Bankruptcy work has remained slow, notes Wolf, but the firm remains committed to its marquee practice. “It’s a real hedge when the economy goes bad, as we’ve seen,” says Wolf. Nationally, new large Chapter 11 matters have plunged by nearly half since 2009, as we noted in The American Lawyer in December. In 2013 Weil helped steer American Airlines through the conclusion of its bankruptcy and an $11 billion merger with US Airways; it was also tapped as debtor’s counsel in two midsize Chapter 11 matters for the Reader’s Digest Association Inc. and for LodgeNet Interactive Corporation. In other restructuring matters, it is advising New York regulators in the court-supervised rehabilitation of Financial Guaranty Insurance Company.

Litigation work increased in the second half of the year. Among the highlights last year: it secured two victories for client ESPN in two major commercial disputes brought by Dish Network; the dismissal of claims against the independent directors of Satyam Computer Services in a securities class action arising out of a $1 billion-plus multiyear fraud known as “India’s Enron”; and won a victory for Marvel Entertainment before the U.S. Court of Appeals for the Second Circuit in a copyright ownership dispute related to Marvel’s iconic comic book characters, including Spider-Man, the X-Men and the Fantastic Four.

Meanwhile, dealmaking, particularly from the firm’s Silicon Valley office, strengthened near the end of the year. Late 2013 deals the firm had a hand in included advising Applied Materials Inc. in its $29 billion merger with Tokyo Electron Limited, announced in September; representing Jazz Pharmaceuticals plc in its acquisition of Italian biotech company Gentium S.p.A. for $1 billion, announced in December; and helping Oracle Corporation in its $1.5 billion acquisition of Responsys Inc., a cloud-based marketing software company, announced in December.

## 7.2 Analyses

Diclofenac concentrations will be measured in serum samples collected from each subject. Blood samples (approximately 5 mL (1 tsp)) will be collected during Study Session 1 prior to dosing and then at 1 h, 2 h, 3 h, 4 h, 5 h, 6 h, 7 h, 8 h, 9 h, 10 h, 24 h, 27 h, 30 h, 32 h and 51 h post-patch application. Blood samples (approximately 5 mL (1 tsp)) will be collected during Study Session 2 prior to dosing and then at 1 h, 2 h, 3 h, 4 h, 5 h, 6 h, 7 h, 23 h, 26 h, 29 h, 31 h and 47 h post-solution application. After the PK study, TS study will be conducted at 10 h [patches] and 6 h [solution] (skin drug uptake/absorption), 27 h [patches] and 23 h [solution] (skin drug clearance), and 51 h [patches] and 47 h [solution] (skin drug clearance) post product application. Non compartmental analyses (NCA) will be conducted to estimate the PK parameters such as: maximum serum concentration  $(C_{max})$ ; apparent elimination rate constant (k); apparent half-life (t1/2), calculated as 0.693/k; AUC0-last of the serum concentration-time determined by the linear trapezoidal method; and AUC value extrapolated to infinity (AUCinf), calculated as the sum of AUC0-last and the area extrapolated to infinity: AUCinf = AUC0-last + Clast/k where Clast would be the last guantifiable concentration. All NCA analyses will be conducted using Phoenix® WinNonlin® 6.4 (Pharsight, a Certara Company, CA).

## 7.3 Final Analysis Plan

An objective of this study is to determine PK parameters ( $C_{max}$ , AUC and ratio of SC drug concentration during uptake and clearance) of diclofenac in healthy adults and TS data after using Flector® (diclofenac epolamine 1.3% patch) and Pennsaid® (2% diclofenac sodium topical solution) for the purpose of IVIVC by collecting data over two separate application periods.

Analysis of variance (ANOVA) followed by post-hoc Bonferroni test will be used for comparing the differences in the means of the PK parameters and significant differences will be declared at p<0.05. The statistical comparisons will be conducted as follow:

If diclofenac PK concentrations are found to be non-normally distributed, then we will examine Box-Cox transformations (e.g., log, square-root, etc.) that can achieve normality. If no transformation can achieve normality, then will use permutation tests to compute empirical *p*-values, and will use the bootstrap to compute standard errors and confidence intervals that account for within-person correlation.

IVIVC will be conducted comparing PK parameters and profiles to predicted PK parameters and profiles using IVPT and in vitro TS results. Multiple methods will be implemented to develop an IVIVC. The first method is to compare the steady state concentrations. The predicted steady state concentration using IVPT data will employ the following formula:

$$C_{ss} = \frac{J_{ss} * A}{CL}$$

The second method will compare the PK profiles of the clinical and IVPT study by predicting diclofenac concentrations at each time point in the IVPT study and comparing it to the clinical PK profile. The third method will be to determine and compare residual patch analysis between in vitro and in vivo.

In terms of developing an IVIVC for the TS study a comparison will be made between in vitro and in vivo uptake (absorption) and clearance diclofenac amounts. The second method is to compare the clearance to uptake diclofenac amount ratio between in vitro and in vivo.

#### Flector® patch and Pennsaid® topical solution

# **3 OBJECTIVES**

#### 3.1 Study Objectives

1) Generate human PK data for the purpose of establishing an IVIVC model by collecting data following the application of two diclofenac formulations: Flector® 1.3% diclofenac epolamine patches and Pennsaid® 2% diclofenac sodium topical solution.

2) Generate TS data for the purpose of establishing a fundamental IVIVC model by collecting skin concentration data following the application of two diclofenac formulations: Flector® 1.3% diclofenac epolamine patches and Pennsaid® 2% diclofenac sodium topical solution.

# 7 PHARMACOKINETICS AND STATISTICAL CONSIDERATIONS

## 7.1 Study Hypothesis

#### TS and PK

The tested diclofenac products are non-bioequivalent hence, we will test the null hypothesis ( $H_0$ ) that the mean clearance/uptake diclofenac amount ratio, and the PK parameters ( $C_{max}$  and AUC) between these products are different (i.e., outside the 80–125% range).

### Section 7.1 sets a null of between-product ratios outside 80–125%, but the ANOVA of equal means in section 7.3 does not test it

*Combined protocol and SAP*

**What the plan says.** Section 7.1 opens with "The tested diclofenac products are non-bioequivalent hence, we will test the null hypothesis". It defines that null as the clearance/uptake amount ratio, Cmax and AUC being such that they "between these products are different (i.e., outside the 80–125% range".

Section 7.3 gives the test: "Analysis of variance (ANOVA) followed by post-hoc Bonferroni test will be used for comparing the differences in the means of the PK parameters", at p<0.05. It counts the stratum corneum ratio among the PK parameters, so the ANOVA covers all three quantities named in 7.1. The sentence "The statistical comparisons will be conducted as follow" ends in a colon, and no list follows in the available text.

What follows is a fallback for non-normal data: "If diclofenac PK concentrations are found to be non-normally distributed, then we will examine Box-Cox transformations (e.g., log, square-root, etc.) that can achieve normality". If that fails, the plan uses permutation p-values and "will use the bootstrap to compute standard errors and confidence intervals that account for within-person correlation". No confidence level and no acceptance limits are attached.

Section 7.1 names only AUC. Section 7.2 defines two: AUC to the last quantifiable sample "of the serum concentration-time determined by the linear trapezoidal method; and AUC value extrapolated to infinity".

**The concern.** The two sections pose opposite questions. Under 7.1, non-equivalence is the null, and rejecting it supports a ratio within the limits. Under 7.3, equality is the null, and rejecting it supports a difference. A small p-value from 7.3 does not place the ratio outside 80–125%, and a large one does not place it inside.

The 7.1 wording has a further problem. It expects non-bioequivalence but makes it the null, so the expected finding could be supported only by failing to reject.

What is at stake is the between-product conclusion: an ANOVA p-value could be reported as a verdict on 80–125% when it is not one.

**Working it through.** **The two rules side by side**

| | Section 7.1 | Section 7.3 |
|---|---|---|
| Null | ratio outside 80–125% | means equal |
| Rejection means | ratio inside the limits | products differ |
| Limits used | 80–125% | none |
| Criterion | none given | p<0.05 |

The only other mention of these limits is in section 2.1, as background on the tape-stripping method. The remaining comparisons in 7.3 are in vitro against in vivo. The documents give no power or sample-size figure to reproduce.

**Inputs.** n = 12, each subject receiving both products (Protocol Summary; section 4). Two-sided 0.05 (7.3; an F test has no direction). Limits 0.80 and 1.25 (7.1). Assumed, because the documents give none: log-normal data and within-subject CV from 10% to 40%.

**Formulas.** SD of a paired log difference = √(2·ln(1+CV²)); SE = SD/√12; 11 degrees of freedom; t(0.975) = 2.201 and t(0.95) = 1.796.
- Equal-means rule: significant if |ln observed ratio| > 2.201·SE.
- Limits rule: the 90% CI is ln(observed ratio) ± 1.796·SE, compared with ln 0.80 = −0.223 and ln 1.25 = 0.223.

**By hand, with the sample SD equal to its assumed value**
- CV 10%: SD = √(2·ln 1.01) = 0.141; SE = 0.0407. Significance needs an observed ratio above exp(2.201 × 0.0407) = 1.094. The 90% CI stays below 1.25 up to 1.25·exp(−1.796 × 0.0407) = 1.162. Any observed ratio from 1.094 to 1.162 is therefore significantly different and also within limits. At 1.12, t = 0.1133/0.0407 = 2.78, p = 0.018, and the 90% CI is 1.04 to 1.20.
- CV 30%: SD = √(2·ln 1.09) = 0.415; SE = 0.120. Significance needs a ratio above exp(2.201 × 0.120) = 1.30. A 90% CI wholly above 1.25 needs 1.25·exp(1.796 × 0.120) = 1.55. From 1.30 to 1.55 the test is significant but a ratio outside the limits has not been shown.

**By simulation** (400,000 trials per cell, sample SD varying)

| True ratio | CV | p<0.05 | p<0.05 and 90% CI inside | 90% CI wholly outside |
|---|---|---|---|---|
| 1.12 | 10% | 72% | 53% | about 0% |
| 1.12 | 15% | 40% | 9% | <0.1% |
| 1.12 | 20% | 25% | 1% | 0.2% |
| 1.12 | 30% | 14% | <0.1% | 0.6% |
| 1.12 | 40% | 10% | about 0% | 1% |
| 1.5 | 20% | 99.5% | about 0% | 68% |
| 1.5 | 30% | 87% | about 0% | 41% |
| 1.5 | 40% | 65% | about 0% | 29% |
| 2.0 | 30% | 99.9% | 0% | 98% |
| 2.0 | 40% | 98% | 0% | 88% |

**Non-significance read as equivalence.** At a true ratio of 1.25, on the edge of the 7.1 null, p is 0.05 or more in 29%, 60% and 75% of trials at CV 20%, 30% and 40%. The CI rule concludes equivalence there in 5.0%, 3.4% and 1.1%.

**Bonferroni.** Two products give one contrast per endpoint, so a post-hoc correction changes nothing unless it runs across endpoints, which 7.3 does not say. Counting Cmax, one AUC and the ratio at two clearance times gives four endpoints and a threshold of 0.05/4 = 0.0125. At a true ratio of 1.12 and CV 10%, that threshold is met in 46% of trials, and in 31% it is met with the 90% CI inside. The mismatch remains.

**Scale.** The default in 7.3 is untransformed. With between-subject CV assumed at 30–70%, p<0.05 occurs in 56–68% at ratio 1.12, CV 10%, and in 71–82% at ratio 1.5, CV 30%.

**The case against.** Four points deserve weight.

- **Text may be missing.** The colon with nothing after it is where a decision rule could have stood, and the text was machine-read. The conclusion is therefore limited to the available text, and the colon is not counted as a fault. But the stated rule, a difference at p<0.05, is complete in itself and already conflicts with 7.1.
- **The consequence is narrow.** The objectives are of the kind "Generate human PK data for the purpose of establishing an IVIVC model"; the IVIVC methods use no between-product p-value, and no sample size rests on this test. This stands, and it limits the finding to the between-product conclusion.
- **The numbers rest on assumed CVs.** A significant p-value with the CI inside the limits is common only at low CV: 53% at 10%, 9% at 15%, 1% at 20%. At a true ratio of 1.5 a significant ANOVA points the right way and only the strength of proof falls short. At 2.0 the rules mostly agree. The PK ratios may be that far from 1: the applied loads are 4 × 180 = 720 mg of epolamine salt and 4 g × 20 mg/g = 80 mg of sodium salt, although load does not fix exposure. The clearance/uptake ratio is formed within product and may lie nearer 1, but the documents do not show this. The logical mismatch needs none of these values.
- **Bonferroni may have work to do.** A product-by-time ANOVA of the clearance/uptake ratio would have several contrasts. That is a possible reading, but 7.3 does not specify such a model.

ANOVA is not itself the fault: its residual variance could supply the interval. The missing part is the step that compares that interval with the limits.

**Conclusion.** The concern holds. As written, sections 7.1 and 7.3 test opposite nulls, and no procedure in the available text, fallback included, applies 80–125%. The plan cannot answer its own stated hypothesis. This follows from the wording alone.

Deal flow remains strong this year, says Wolf. The firm is representing RF Micro Devices Inc. in its $1.6 billion merger with radio frequency chip maker TriQuint Semiconductor Inc.; Facebook Inc. in its $16 billion acquisition of WhatsApp; and China-based Lenovo Group Limited in its pending $2.9 billion acquisition of Google Inc.’s Motorola Mobility Holdings Inc. smartphone business.

Nonequity partner head count at Weil surged by 23 percent last year, to 138 from 112, but that number should decline this year. Wolf explained that the number is artificially high, because it includes all equity partners who departed before the year’s end. Under the firm’s system, partners who depart before the end of the year are considered nonequity partners, receiving a fixed income, but not a share in profits for their last incomplete year. According to Wolf, some of those departing partners saw compensation haircuts last year of as high as 20 percent.

This report is part of The Am Law Daily’s early coverage of 2013 financial results of The Am Law 100/200. Final rankings and full results for The Am Law 100 will be published in The American Lawyer’s May 2014 issue and on AmericanLawyer.com. The Am Law Second Hundred will be published in the June issue.